The Park Service made some major infrastructure “improvements” along Conzelman Rd., expanding parking and creating new scenic vistas and pullouts. Now, more people driving up here in cars can enjoy the scenery, but my sense is there’s more traffic and delays. On this day, cars were lining up and I was sometimes overtaking vehicles on the uphill!
I have to admit, it was a rich, satisfying feeling passing snarled cars while pedaling uphill on my bicycle. The Germans, I believe, have a word for this sense of delight in the misfortune of others: they call it Schadenfreude. Studies have shown the human brain’s reward centers are activated in these schedenfreude-like situations, which confirms my own experience.
For the record, I’m not proud of this at all — humility after all is one of my velosophic tenets — but noticing unconscious negative habits, and then slowly perfecting oneself is what life is all about.
Overall, this is an incredible 15-mile ride. The loop has views that tourists come from a world away to take-in; roads in very good condition with a bike shoulder for much of the way; and, interesting and varied terrain.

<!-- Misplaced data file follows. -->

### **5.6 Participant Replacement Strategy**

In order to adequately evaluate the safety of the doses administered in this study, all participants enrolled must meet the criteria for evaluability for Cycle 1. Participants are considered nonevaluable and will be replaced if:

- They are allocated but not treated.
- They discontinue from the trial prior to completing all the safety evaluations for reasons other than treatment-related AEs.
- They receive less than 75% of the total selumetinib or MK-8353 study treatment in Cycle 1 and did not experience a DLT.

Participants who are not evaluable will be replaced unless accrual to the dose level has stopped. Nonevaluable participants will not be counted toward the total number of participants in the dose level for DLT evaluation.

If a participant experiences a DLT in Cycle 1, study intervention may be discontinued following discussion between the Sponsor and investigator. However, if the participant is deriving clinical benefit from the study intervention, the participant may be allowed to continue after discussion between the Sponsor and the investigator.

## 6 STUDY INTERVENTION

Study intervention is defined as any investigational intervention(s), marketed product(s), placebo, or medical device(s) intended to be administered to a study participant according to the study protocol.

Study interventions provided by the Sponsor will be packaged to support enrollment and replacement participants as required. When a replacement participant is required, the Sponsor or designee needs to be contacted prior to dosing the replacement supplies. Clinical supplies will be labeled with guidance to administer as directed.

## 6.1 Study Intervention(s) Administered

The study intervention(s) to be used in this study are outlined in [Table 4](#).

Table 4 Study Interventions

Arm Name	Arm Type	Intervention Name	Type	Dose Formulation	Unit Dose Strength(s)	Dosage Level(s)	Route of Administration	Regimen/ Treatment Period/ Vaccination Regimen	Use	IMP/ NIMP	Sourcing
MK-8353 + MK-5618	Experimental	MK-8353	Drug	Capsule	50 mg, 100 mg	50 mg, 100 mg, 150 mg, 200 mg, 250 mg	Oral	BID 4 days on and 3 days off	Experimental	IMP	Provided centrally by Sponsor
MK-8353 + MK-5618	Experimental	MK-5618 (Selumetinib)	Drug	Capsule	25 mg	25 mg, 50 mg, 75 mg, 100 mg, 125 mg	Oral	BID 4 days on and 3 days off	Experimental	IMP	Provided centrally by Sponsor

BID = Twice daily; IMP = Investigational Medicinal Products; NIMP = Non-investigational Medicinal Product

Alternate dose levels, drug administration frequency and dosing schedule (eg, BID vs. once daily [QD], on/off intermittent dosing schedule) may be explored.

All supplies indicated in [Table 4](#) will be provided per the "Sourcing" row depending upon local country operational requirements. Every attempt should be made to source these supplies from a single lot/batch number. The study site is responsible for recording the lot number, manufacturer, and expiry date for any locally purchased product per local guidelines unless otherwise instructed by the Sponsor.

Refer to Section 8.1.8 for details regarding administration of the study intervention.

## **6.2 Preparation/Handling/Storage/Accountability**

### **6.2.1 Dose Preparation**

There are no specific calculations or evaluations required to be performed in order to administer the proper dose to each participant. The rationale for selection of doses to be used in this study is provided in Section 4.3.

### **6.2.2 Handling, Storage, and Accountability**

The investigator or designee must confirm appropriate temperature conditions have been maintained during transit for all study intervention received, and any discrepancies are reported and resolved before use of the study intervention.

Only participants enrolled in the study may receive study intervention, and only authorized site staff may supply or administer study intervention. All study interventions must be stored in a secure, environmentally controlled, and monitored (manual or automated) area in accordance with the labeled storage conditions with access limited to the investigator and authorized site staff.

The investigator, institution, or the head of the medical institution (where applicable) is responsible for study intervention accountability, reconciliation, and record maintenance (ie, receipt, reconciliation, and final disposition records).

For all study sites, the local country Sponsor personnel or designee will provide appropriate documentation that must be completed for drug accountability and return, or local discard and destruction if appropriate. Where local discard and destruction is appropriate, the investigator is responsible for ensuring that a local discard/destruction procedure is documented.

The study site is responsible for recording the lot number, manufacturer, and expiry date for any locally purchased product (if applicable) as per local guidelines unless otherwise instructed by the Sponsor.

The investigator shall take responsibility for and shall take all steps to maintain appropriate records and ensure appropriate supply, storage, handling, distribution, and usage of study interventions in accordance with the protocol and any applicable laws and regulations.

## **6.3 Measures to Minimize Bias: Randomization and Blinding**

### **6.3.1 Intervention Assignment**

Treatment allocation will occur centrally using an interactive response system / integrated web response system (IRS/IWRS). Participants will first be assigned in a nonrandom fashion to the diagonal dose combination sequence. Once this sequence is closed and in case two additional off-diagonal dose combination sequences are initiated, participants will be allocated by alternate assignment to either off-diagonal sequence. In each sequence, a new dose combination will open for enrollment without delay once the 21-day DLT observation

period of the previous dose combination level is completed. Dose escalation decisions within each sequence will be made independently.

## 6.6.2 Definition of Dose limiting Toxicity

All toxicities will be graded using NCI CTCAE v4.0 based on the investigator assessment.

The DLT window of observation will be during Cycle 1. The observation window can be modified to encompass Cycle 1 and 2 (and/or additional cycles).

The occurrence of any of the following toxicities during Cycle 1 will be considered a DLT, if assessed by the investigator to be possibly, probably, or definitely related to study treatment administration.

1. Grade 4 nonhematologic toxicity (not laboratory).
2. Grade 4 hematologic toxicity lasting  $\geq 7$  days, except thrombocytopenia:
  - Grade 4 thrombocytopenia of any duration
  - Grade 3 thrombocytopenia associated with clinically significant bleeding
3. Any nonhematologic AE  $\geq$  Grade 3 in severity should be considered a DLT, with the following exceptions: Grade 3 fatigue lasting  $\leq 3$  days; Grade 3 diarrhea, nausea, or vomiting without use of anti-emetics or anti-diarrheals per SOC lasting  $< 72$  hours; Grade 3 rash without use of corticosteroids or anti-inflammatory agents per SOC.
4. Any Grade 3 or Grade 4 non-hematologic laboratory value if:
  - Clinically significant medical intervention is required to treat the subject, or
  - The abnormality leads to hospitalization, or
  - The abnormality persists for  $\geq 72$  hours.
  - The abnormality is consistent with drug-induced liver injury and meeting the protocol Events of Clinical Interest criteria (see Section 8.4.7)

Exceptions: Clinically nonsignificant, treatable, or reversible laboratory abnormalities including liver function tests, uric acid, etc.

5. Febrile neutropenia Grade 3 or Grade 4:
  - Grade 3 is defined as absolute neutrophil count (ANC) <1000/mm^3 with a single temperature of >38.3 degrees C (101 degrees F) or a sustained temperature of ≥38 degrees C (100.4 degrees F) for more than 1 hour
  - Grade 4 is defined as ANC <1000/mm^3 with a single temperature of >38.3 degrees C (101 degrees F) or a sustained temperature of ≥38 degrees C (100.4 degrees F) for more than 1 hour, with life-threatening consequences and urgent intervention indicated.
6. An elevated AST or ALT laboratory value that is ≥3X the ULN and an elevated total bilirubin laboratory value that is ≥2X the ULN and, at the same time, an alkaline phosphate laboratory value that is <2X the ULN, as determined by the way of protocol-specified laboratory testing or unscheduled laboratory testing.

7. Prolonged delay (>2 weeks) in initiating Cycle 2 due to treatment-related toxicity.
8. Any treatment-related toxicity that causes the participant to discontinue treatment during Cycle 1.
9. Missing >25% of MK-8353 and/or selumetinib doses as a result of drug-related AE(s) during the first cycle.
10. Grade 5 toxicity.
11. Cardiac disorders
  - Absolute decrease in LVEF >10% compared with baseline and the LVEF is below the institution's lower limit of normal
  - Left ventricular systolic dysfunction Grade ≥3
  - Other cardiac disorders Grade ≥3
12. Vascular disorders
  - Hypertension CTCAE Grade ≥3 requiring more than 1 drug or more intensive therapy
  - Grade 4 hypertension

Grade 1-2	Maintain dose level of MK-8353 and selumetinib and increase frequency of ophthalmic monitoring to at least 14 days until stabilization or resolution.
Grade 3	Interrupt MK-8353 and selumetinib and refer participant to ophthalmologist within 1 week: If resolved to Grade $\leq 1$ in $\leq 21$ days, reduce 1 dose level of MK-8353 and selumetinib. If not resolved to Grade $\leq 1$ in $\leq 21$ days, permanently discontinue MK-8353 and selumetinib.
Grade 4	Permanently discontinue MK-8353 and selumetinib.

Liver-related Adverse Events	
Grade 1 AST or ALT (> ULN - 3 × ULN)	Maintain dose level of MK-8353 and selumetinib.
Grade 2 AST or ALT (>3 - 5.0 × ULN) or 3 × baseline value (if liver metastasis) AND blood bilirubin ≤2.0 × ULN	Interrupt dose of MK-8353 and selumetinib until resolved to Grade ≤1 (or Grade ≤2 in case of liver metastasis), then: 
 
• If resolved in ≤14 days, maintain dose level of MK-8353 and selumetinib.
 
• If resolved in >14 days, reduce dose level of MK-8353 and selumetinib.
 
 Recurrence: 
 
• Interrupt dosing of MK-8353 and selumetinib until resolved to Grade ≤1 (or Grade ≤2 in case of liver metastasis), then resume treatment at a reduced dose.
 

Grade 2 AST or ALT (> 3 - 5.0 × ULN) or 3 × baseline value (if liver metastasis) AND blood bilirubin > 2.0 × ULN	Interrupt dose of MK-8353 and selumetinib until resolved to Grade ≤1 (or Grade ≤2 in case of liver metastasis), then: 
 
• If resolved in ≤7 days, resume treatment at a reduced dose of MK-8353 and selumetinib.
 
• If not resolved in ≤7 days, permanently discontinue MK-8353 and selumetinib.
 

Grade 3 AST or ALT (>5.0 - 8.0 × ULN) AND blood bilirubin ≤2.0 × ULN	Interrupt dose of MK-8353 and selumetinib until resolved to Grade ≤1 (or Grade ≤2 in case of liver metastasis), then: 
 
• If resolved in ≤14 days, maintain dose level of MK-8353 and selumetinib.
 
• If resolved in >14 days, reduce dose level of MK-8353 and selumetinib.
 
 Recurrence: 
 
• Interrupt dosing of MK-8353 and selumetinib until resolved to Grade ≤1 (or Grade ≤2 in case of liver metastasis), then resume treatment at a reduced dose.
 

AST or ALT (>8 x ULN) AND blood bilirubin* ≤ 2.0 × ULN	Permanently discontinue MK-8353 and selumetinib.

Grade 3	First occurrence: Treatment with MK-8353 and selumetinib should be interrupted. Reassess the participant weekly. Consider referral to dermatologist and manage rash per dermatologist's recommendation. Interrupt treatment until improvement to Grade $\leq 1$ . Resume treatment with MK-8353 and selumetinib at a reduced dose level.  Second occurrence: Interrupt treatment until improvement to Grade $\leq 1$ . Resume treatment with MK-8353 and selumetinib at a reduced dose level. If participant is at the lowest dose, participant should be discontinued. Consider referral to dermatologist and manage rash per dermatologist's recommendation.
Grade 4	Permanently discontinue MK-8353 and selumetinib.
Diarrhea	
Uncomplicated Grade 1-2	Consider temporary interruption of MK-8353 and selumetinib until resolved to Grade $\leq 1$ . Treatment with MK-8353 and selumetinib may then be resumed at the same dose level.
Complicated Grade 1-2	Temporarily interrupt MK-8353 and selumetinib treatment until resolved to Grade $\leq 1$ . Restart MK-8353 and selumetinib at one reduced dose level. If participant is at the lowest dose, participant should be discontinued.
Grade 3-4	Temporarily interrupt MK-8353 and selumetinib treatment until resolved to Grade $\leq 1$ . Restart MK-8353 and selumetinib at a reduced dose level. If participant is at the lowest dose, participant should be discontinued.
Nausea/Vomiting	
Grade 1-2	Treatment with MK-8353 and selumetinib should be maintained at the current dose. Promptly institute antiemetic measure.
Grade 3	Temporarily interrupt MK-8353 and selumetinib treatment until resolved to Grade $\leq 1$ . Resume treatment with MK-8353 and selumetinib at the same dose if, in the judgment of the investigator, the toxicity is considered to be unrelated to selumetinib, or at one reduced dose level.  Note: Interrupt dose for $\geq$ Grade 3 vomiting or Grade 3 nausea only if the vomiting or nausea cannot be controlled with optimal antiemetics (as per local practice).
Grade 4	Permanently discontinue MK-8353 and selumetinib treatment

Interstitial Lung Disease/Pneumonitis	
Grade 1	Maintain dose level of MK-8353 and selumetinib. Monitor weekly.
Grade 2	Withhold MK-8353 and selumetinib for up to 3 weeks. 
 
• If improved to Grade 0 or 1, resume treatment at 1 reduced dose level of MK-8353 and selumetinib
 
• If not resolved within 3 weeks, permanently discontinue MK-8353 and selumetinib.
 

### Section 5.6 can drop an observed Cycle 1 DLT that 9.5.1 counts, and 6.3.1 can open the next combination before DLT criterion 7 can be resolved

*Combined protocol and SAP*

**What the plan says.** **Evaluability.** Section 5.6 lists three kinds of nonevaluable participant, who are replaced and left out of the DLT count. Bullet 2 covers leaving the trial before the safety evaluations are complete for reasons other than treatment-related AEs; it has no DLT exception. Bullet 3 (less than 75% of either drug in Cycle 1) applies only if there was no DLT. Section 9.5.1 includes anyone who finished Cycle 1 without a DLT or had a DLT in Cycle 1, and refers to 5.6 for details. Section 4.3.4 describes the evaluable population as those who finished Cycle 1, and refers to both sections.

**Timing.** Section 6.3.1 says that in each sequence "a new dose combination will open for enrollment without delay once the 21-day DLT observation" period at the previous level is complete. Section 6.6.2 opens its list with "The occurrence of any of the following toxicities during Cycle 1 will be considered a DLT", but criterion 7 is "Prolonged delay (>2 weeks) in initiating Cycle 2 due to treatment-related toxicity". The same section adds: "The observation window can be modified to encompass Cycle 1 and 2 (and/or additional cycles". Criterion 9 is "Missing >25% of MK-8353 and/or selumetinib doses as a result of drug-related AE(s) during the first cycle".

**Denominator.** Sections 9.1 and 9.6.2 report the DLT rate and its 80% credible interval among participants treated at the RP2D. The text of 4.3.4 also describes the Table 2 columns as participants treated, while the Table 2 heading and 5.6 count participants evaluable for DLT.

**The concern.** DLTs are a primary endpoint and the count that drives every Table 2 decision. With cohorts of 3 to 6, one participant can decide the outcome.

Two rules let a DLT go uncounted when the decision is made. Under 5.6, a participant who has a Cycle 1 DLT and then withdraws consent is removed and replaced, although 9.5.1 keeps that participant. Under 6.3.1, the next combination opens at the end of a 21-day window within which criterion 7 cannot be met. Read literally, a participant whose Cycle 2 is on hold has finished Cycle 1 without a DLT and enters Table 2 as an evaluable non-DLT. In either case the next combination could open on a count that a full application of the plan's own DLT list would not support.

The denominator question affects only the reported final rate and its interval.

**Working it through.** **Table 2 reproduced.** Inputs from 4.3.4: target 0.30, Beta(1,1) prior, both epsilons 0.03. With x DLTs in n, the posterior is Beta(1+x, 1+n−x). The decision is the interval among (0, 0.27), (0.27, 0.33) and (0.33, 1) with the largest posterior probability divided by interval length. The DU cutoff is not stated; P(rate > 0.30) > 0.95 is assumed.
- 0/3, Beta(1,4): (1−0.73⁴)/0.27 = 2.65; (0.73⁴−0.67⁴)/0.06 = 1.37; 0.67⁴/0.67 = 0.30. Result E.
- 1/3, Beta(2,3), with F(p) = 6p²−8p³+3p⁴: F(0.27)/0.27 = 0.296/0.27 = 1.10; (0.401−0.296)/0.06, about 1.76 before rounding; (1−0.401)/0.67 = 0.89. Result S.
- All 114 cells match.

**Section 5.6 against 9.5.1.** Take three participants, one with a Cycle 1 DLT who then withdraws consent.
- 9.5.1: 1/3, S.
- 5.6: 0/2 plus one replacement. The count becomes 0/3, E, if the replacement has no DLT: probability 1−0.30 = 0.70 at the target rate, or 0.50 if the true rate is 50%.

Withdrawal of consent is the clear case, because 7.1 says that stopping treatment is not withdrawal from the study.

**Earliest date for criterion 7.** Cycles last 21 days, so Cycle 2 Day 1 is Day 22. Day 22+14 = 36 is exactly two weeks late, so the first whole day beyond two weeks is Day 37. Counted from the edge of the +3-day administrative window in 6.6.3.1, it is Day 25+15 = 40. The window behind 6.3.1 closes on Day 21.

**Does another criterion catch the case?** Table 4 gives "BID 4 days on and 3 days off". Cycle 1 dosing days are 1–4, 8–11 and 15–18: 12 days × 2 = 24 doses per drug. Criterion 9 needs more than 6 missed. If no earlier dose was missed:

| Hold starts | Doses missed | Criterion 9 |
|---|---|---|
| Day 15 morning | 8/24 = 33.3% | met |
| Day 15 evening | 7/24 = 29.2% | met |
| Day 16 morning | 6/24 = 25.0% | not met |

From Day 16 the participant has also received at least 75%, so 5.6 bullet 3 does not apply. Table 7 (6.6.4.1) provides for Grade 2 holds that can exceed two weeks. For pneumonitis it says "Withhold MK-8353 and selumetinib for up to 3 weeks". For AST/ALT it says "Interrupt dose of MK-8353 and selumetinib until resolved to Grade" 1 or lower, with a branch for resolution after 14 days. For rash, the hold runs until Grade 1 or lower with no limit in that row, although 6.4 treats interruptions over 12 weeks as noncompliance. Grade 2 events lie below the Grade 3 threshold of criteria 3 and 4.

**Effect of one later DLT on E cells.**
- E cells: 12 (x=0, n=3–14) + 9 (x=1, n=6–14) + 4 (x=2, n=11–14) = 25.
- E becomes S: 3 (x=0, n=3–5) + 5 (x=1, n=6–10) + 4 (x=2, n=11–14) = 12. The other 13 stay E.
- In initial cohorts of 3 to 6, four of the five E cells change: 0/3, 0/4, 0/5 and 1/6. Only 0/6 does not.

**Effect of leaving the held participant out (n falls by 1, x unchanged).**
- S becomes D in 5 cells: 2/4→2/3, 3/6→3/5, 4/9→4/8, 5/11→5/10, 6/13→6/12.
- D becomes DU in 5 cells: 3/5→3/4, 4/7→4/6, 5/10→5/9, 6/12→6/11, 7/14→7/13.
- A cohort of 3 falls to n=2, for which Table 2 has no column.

If this ride were a restaurant, it would earn a 3-star on the Michelin scale!
Beginning at sea level in downtown Sausalito and cresting at the top of the Marin Headlands near Hawk Hill, I was surprised the elevation gain was only 800 feet. It felt like much more. That’s barely a third of the way up Mt. Tam (elevation 2,571′)!
Here’s a map and elevation chart extracted from the gpx file created by the gps logging device I sometimes carry with me.
[This announcement will remain at the top of the blog for the next week. New posts will show up below]
Some tragic news to report close to home: The same beaches I’ve been photographing and enjoying recently have claimed three lives in the last week. Read the rest of this entry »
January 1, 2013
6:05pm to 6:07pm
The little nub of land (barely visible) on the right side of the horizon are the Farallones (also known as California’s Galapagos), a set of small islands which help form a highly productive ecological web of sea birds, fish, mammals, and reptiles including the Black-footed Albatross, Chinook Salmon, and Great White Shark.